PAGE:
Sexual Harassment Attorney Near Me
Both federal and state law protect people from being discriminated against based on certain characteristics, including their sex. Unfortunately, sexual harassment continues to occur at an alarming rate and has devastating consequences for both men and women across the country. If you have been the victim of sexual harassment, you should contact an experienced sexual harassment attorney who can explain your legal rights and options.
Sexual Harassment Defined
The law recognizes two forms of sexual harassment, known as quid pro quo harassment and hostile environment harassment respectively. The former occurs when an employer or supervisor makes an employee’s advancement, pay, or benefits dependent on whether that individual will submit to unwelcome sexual conduct. The latter form of sexual harassment occurs when unwelcome sexual conduct is so pervasive that it interferes with an employee’s performance by creating a hostile environment. An employee does not have to have been the target of sexual harassment him or herself to file a hostile work environment claim. As long as an employee witnessed the inappropriate conduct in his or her immediate work area, the employee may be able to collect damages under a sexual harassment claim.
What Qualifies as Unwelcome Sexual Conduct?
For a person’s actions to satisfy the requirements of either category of harassment, the conduct at issue must be unwelcome, which means that it is both:
- Unsolicited; and
While it can be difficult to determine what types of behavior qualifies as sexual conduct, courts have determined that the following actions satisfy the definition:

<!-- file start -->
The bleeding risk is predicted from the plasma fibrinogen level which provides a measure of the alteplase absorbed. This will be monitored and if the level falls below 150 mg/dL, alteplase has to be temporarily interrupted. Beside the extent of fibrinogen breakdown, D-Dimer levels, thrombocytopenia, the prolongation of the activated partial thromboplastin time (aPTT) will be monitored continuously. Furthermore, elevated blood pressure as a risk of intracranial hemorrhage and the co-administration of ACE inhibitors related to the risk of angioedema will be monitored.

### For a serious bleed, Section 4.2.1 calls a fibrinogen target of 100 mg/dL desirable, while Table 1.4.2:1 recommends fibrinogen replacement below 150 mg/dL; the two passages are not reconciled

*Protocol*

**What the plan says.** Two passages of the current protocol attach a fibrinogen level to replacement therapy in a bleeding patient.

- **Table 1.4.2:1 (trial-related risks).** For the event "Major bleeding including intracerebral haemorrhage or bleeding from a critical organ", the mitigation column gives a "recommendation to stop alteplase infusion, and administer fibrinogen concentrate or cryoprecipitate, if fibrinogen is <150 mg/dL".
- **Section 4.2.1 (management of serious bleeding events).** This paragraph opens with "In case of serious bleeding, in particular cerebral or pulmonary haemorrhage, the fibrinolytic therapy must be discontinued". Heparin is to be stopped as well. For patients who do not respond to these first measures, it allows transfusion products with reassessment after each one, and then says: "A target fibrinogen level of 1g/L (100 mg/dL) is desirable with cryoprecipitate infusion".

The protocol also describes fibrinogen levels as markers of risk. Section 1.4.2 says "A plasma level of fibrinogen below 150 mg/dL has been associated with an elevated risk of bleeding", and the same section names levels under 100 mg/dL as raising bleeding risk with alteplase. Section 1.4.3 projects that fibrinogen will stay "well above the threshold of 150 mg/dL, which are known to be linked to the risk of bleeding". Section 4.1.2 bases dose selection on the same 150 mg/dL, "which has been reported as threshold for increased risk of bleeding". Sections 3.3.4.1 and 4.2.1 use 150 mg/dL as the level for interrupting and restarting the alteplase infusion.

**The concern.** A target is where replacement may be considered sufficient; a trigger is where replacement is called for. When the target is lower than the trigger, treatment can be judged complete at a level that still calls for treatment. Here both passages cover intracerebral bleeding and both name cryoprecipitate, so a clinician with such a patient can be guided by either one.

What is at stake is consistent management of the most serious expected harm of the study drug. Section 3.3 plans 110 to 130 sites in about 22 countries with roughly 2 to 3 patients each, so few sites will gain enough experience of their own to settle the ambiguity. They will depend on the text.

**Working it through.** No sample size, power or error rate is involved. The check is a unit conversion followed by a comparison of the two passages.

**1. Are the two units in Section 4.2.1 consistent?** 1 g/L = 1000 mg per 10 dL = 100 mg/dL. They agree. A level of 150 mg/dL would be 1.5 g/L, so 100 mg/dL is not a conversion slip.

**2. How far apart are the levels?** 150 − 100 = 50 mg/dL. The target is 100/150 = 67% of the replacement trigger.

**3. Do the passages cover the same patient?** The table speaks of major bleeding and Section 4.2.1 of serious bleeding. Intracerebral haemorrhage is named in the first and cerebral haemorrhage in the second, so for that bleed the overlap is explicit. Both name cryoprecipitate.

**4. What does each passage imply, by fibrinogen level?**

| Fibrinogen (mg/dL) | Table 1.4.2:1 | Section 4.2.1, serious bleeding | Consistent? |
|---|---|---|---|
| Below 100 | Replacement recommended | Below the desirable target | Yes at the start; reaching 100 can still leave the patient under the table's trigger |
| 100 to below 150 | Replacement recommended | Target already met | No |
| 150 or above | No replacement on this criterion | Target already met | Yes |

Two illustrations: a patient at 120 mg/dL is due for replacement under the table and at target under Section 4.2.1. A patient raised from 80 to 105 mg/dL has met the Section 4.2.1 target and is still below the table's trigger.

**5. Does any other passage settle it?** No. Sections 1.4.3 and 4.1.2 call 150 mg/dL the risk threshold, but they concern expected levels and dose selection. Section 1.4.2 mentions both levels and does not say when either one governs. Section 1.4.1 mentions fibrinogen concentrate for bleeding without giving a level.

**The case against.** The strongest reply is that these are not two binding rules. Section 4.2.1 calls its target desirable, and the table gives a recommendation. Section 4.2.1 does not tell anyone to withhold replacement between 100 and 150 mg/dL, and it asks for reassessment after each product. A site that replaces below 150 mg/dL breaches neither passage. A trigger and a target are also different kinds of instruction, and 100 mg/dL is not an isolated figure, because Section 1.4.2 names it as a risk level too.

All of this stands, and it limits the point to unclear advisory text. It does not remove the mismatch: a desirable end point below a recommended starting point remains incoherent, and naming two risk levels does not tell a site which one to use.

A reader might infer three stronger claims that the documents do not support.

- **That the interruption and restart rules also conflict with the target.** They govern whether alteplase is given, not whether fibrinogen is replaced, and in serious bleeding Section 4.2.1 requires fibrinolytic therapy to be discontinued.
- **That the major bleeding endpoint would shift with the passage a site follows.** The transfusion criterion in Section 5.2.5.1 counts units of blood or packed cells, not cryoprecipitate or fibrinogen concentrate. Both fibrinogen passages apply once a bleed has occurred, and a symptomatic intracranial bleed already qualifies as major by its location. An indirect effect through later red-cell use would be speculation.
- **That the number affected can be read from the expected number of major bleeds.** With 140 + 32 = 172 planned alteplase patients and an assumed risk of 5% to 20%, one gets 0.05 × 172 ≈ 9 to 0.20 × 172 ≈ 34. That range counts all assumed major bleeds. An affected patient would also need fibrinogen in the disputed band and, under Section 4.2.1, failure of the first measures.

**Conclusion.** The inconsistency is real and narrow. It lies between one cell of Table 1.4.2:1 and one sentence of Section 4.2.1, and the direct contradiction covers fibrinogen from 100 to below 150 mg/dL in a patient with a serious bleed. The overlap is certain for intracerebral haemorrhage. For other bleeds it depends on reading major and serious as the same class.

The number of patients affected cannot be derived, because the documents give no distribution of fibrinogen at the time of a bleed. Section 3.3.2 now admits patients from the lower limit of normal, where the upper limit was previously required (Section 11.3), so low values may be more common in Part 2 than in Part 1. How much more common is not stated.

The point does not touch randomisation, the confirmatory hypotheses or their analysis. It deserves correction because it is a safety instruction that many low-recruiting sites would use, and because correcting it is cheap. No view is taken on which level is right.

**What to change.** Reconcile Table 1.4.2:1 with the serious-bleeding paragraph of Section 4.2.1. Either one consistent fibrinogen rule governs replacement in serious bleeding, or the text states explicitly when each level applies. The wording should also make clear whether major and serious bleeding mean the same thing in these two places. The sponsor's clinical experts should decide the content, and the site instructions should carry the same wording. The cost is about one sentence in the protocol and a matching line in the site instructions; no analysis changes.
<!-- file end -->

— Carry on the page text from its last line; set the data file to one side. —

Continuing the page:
- Sharing sexually explicit images while in the workplace;
- Sending suggestive emails;
- Making sexual gestures;
- Inappropriate touching;
- Making sexual comments or telling lewd jokes;
- Inquiring about an employee’s sexual history; and
- Requesting sexual favors.
Unlike quid pro quo harassment, hostile work environment harassment does not require an employer or coworker to make sexual advances. As long as gender is a significant factor in the discriminatory acts, a person will have sufficient grounds to file a sexual harassment claim.
When a court determines that sexual harassment has occurred in the workplace, it may award the following remedies:
- Reinstatement in the previous position;
- Back pay;
- Compensation for attorney’s fees and court costs;
- Reimbursement for out-of-pocket expenses caused by the discrimination, such as job search costs and medical expenses;
- Compensation for emotional harm; and
- Punitive damages awarded to prevent similar behavior in the future.
The amount of compensatory and punitive damages that an employee is able to recover will depend on the number of employees that work for the company. For instance, plaintiffs are limited to recovering $50,000 if their employer pays between 15 and 100 employees, while employers who hire between 101 and 200 employees could be required to pay $100,000 in damages.
Contact us Today to Speak With an Experienced Sexual Harassment Attorney
If you live or work in Columbus and have been the victim of sexual harassment, please contact Marshall & Forman, LLC at (614) 463-9790 to speak to a knowledgeable and compassionate sexual harassment attorney. A member of our legal team can also be reached via email.